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There are now stainless-steel versions of wok, although it is generally not recommended. Stainless-steel is not a good heat conductor, which defeats purpose of Chinese cuisine that relies heavily on quick cooking on high heat. They sure look nice, but would you rather have a nice looking wok, or a tastebud-tickling, mouth-watering gourmet dish? The answer should be obvious. Woks with non-stick coatings are not desirable, either. They all inevitably scratch and food gets stuck to metal, ruining taste, smell, presentation of dishes, not to mention extra effort needed in cleaning wok. In addition, high heat required for Chinese cooking may eventually damage non-stick coating. A well-seasoned wok will last forever, where as a non-stick wok will inevitably need a replacement over time.
There is an enamel-lined version where there are no reactions between metal and food, which makes it a nice alternative. But, if a steel carbon wok is seasoned well (covered in Part 3), it will become virtually non-stick, and will work better than any other versions out there. If you must buy one with a non-stick surface, we recommend purchasing a hard-anodized, or heavy-gauged aluminum wok, but downside of that is that they are very expensive. Why spend a big wad of money on an expensive wok when you can get one that will do a better job, at a fraction of a price, right?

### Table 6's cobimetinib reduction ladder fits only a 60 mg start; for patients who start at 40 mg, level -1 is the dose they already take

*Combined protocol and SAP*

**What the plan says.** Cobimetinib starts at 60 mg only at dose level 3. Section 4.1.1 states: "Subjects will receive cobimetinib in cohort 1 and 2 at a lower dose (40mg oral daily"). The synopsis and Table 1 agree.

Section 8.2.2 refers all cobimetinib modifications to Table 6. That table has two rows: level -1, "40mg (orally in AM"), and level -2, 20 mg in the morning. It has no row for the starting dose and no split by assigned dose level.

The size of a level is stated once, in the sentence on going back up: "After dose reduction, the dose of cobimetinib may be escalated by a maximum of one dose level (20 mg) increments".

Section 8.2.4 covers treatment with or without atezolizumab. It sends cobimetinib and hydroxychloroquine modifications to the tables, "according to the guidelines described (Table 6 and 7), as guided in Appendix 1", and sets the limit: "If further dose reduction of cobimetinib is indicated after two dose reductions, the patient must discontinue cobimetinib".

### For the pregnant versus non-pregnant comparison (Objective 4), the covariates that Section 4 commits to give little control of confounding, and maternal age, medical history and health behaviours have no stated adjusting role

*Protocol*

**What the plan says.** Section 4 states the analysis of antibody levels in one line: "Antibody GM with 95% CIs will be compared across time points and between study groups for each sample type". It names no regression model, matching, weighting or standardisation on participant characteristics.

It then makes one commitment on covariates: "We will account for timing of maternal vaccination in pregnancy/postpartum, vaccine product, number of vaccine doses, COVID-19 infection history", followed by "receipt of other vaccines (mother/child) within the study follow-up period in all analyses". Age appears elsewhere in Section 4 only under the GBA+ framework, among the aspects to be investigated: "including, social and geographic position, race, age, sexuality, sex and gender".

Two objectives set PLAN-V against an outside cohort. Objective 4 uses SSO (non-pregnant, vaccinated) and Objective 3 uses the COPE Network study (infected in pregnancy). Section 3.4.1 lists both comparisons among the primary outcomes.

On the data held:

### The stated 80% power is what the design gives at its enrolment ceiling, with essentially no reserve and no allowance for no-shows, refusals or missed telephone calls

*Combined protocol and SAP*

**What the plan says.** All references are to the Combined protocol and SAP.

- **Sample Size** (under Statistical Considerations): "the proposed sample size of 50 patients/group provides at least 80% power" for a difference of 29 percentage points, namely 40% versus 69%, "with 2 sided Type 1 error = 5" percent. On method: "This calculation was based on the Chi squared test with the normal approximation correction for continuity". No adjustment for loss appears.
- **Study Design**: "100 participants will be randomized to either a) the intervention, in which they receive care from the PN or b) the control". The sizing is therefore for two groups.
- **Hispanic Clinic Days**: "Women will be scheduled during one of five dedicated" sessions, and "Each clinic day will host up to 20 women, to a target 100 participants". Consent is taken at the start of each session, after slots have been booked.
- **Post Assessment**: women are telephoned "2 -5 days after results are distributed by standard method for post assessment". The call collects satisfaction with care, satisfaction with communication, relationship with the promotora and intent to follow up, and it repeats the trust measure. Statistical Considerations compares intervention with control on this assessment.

The bottom line is, if you're serious about cooking Chinese food, and create dishes that taste authentically Chinese, pick a round-bottomed, carbon steel wok, and include a wok ring as an accessory (if necessary) to balance it on stove.
In Part 3 of Wok this way! we'll cover all important subject of “Seasoning” a new wok
Helen Fan grew up in a family that has owned various Asian restaurants all over North America, from Vancouver (Canada), Houston (Texas), Decatur (Illinois), to Chicago (Illinois). She, and the rest of the Fan family are now sharing their decades of knowledge on the art of Chinese cuisine at http://www.ChineseHomeCooking.Com